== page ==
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VoxMedica
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When does deleting a child snapshot commit the changes AND state to the parent?

I recently took a vSphere 5.0 Fast track course and was confused with what was taught in regards to snapshots.  From the lecture I was told that if i had snapshot tree as such:

  • → Base disk
    • → Snapshot 01 (created folder A)
      • → Snapshot 02 (created folder B)
        • → You Are Here

And deleted Snapshot 02 then Snapshot01 would now contain a state in which both folder A and B existed, such that if i reveted to that state then folder A and B would be present.

  • → Base disk
    • → Snapshot 01 (created folder A& B)
      • → You Are Here

In my testing that was not the case, what i got was

  • → Base disk
    • → Snapshot 01 (created folder A)
      • → You Are Here

So looked over the VMware forums and some tech sites and came to the conclusion that while the changes of a deleted child are committed to the parent the state is not. Meaning that in order to continue to create a base for future snapshots those changes need to be committed, but since that state of those changes is no longer wanted they do not change the state of the parent. The only time that the state and changes are committed is when those changes are committed to the base disk. Is this actually the case?

For further explanation here are the notes i created for myself:

The mechanics of deleting snapshots

When you delete a snapshot it's changes are committed to the parent. So here is an example of a VM snapshot:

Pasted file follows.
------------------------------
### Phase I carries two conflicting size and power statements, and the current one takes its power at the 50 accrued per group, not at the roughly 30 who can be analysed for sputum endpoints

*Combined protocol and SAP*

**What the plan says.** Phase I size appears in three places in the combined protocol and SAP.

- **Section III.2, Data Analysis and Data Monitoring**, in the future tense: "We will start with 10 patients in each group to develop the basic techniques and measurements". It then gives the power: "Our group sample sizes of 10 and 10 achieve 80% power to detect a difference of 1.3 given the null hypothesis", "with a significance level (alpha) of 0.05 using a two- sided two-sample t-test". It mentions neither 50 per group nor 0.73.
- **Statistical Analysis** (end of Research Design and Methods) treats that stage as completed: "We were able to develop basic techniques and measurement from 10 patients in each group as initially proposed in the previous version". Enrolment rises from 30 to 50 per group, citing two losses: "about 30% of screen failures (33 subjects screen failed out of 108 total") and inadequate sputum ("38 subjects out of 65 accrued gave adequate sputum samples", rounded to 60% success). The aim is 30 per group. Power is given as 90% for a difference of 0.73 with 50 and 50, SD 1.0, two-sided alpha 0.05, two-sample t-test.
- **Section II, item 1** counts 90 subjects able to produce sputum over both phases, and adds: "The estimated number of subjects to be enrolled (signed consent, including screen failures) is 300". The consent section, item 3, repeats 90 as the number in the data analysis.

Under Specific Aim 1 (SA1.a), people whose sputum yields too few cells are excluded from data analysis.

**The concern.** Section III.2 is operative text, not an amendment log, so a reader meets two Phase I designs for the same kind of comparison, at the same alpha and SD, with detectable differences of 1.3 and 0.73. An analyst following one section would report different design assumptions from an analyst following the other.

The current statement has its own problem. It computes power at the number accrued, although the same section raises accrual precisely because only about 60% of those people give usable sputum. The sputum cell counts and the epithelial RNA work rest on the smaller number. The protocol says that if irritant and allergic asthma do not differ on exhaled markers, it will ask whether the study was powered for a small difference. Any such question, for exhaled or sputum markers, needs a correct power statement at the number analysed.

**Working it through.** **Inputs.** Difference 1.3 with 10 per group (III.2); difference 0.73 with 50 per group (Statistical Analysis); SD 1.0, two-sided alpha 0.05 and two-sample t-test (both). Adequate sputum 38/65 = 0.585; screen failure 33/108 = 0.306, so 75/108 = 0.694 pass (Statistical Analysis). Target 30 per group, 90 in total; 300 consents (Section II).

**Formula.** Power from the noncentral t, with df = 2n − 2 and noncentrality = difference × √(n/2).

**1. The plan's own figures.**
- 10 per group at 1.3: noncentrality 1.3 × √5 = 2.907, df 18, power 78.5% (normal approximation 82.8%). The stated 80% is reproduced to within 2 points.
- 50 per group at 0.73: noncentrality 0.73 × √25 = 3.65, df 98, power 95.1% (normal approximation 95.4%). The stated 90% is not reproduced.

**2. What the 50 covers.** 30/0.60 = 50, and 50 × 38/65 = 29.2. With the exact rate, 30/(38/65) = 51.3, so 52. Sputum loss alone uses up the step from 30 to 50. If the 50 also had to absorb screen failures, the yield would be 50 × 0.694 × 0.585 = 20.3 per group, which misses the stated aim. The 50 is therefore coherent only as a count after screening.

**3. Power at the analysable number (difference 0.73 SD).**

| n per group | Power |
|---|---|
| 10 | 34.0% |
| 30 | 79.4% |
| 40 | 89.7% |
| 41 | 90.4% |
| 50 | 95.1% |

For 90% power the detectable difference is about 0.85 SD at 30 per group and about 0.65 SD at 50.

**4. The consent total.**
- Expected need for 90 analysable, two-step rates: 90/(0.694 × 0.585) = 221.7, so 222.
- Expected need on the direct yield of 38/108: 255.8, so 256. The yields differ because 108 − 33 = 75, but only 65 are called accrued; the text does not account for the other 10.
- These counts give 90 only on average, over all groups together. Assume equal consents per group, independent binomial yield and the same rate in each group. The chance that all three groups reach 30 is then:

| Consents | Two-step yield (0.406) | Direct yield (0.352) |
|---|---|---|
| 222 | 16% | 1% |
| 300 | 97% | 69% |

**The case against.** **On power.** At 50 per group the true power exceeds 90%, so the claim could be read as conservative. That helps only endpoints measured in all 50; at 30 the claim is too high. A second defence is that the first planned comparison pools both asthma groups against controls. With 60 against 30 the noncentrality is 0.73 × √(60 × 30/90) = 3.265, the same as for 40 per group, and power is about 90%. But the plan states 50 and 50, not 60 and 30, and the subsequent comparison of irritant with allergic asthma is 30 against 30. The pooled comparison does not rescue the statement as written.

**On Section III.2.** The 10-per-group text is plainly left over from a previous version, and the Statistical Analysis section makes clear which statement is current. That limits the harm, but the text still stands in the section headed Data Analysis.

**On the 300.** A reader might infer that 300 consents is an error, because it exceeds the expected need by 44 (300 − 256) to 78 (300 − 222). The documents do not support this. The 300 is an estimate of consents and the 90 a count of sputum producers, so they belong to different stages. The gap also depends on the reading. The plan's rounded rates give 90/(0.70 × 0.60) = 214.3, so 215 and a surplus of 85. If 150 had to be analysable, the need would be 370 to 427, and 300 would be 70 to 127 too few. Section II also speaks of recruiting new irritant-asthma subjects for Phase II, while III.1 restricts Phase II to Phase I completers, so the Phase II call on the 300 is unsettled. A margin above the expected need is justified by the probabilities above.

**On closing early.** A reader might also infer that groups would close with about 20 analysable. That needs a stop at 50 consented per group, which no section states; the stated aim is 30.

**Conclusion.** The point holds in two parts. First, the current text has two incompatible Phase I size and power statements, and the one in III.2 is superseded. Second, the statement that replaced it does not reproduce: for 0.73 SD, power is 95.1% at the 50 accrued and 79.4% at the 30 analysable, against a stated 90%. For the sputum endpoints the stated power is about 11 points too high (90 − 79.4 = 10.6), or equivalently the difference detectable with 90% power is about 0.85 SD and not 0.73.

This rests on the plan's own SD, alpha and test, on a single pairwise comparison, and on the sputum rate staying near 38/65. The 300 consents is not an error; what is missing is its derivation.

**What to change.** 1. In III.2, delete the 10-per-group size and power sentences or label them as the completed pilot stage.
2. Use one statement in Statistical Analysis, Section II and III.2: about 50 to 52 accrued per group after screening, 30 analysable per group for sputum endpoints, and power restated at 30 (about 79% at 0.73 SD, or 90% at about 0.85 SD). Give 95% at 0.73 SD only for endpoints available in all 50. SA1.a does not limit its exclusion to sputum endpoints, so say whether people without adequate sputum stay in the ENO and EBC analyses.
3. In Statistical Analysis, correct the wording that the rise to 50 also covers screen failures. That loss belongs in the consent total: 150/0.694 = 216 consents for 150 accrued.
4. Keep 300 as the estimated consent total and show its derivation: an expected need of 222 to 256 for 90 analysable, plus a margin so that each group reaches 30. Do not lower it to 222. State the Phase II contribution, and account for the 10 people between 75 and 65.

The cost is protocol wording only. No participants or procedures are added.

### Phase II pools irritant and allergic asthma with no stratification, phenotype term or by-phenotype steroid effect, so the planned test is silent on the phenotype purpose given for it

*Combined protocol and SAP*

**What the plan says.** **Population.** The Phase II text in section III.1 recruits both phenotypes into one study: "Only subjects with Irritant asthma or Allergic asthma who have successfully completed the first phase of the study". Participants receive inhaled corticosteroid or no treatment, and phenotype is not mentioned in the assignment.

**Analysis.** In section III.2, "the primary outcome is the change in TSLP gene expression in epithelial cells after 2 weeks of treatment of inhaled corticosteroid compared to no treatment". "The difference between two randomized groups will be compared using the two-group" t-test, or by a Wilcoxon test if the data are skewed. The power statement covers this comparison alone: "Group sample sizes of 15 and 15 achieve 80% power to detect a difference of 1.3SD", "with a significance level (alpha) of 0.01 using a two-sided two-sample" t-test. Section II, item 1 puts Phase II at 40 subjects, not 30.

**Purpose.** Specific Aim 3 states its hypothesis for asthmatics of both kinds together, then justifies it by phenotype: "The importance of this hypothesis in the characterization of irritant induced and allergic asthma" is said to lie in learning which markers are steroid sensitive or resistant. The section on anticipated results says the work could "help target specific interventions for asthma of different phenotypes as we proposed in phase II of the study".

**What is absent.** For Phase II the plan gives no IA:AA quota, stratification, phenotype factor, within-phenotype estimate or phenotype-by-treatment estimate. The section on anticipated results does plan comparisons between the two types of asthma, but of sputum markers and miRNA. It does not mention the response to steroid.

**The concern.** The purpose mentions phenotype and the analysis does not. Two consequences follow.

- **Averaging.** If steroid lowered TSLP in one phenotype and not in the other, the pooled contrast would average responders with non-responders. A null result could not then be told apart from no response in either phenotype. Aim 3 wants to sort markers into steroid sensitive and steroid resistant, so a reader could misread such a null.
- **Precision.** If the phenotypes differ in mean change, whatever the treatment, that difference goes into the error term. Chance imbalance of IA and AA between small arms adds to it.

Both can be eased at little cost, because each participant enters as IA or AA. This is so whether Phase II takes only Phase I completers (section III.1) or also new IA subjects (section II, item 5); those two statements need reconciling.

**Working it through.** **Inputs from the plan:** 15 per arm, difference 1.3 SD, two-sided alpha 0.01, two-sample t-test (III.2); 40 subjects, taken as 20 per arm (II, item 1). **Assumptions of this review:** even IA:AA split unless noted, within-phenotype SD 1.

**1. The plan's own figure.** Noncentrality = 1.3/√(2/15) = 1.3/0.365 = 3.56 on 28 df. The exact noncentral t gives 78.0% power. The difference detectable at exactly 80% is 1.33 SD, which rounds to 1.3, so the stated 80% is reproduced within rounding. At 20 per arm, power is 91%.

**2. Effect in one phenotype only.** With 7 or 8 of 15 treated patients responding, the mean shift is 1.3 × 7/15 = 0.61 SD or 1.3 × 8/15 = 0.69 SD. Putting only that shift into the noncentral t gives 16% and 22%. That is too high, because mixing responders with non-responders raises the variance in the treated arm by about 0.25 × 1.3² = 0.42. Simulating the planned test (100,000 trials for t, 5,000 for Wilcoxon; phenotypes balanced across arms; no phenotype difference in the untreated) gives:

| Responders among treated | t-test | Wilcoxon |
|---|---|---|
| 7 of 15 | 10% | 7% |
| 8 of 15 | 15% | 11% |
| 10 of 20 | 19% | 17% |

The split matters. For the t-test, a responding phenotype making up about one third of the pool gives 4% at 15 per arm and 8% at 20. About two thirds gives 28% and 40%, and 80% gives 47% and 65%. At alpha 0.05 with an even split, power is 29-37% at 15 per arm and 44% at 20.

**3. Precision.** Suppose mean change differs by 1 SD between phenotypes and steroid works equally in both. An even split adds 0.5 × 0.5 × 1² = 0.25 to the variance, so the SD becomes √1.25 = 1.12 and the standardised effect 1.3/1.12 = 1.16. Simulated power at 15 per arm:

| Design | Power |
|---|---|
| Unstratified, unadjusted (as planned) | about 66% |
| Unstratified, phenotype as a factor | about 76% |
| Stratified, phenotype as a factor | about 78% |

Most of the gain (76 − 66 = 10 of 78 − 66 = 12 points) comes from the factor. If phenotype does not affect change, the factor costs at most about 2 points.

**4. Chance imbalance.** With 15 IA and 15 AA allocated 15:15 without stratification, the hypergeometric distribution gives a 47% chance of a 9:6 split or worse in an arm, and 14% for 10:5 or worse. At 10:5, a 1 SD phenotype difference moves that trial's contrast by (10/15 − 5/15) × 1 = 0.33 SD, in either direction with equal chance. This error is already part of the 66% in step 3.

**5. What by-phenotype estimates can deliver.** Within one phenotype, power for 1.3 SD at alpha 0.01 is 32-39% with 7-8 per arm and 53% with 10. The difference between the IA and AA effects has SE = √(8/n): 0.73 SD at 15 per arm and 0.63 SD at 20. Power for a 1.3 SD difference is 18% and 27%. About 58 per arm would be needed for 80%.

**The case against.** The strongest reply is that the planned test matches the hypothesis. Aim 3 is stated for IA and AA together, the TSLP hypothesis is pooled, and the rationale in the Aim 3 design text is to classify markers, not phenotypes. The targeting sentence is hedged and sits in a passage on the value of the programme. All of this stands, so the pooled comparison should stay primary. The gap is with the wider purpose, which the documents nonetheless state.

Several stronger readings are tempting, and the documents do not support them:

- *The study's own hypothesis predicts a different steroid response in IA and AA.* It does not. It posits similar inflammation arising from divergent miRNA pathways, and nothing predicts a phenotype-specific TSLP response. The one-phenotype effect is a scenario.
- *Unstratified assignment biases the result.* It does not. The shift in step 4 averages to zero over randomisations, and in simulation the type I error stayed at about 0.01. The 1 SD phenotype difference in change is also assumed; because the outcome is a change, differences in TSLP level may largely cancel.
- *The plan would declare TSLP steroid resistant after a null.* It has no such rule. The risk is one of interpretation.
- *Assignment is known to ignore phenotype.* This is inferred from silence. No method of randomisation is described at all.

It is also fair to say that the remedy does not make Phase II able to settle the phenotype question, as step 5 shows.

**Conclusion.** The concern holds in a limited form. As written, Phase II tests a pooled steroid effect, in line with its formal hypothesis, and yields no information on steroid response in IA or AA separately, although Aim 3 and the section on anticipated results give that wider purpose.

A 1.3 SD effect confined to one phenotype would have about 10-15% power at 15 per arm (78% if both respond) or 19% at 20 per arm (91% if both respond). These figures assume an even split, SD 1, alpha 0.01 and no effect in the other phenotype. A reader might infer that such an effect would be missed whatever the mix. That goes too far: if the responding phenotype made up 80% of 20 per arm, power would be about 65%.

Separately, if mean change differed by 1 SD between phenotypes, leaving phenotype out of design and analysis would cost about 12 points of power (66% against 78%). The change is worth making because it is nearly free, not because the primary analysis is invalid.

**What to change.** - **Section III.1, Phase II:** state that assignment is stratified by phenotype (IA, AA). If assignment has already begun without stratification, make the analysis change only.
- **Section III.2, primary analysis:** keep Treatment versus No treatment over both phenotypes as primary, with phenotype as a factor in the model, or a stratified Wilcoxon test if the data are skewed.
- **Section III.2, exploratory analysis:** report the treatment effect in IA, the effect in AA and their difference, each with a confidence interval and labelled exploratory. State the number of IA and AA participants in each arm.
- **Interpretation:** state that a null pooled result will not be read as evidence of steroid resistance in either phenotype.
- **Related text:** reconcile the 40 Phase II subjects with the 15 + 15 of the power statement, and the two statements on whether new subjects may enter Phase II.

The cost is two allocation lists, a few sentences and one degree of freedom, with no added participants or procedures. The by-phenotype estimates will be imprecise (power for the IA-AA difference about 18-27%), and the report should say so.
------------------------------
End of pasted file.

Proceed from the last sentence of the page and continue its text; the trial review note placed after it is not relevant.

→ Base disk
    → Snapshot 01
     → Snapshot 02
      → You Are Here

Example 01
If I delete Snapshot02 then it's changes (NOT THE STATE) will get merged into Snapshot01 and that will be the current snapshot. This is so that future snapshots can build on the changes that were in Snapshot02 and are now currently part of You are Here
   → Base disk
    → Snapshot 01 (STATE) + Snapshot 02 (CHANGES)
     → You Are Here

Example 02
Using the previous example what happens when the last snapshot is deleted? Then all the changes AND states of the previous snapshots are committed to the base disk so that the current state (You Are Here) is the only state.
   → Base disk + Snapshot 01 (CHANGES & STATE) + Snapshot 02 (CHANGES & STATE)
     → You Are Here
  
Example 03
Using the original example if I delete snapshot01 then it's changes AND state will be merged into the Base Disk and Snapshot 02 remains the current snapshot. The reason the changes AND state are changed is because the Base disk is always a parent. So in order to maintain the integrity of all subsequent child snapshots that data must be committed. And since the base disk is never a child it also takes on the state.
   → Base disk + Snapshot 01 (CHANGES & STATE)
    → Snapshot 02
     → You Are Here

Example 04
Now what if Snapshot 01 is current parent and then Snapshot 02 is deleted? Then Snapshot02 is erased along with it's changes. Changes from a deleted child are only committed up the chain from You are here. All snapshots below You are here that are deleted do not have their changes committed because they no longer form the base for any subsequent snapshots.
   → Base disk
    → Snapshot 01
     → You Are Here
      → Snapshot 02

So the final result would be:
   → Base disk
    → Snapshot 01
     → You Are Here

Example 05
A delete all commits all the changes/states to the base disk, but unlike a normal delete operation which commits the changes from child up the to the parent it starts with the base disk (FIFO). Meaning that the very first snapshot is committed, then the child, and then all the remaining children down the chain. Using the base example above the delete all command would consolidate the changes in this order
1. Snapshot01's change/states are consolidated into the Base Disk
2. Snapshot02's change/states are consolidated into the Base Disk
This behavior is new in 4.1 onward. Previous versions would use LIFO, which could exponentially increase disk space usage during a delete all.

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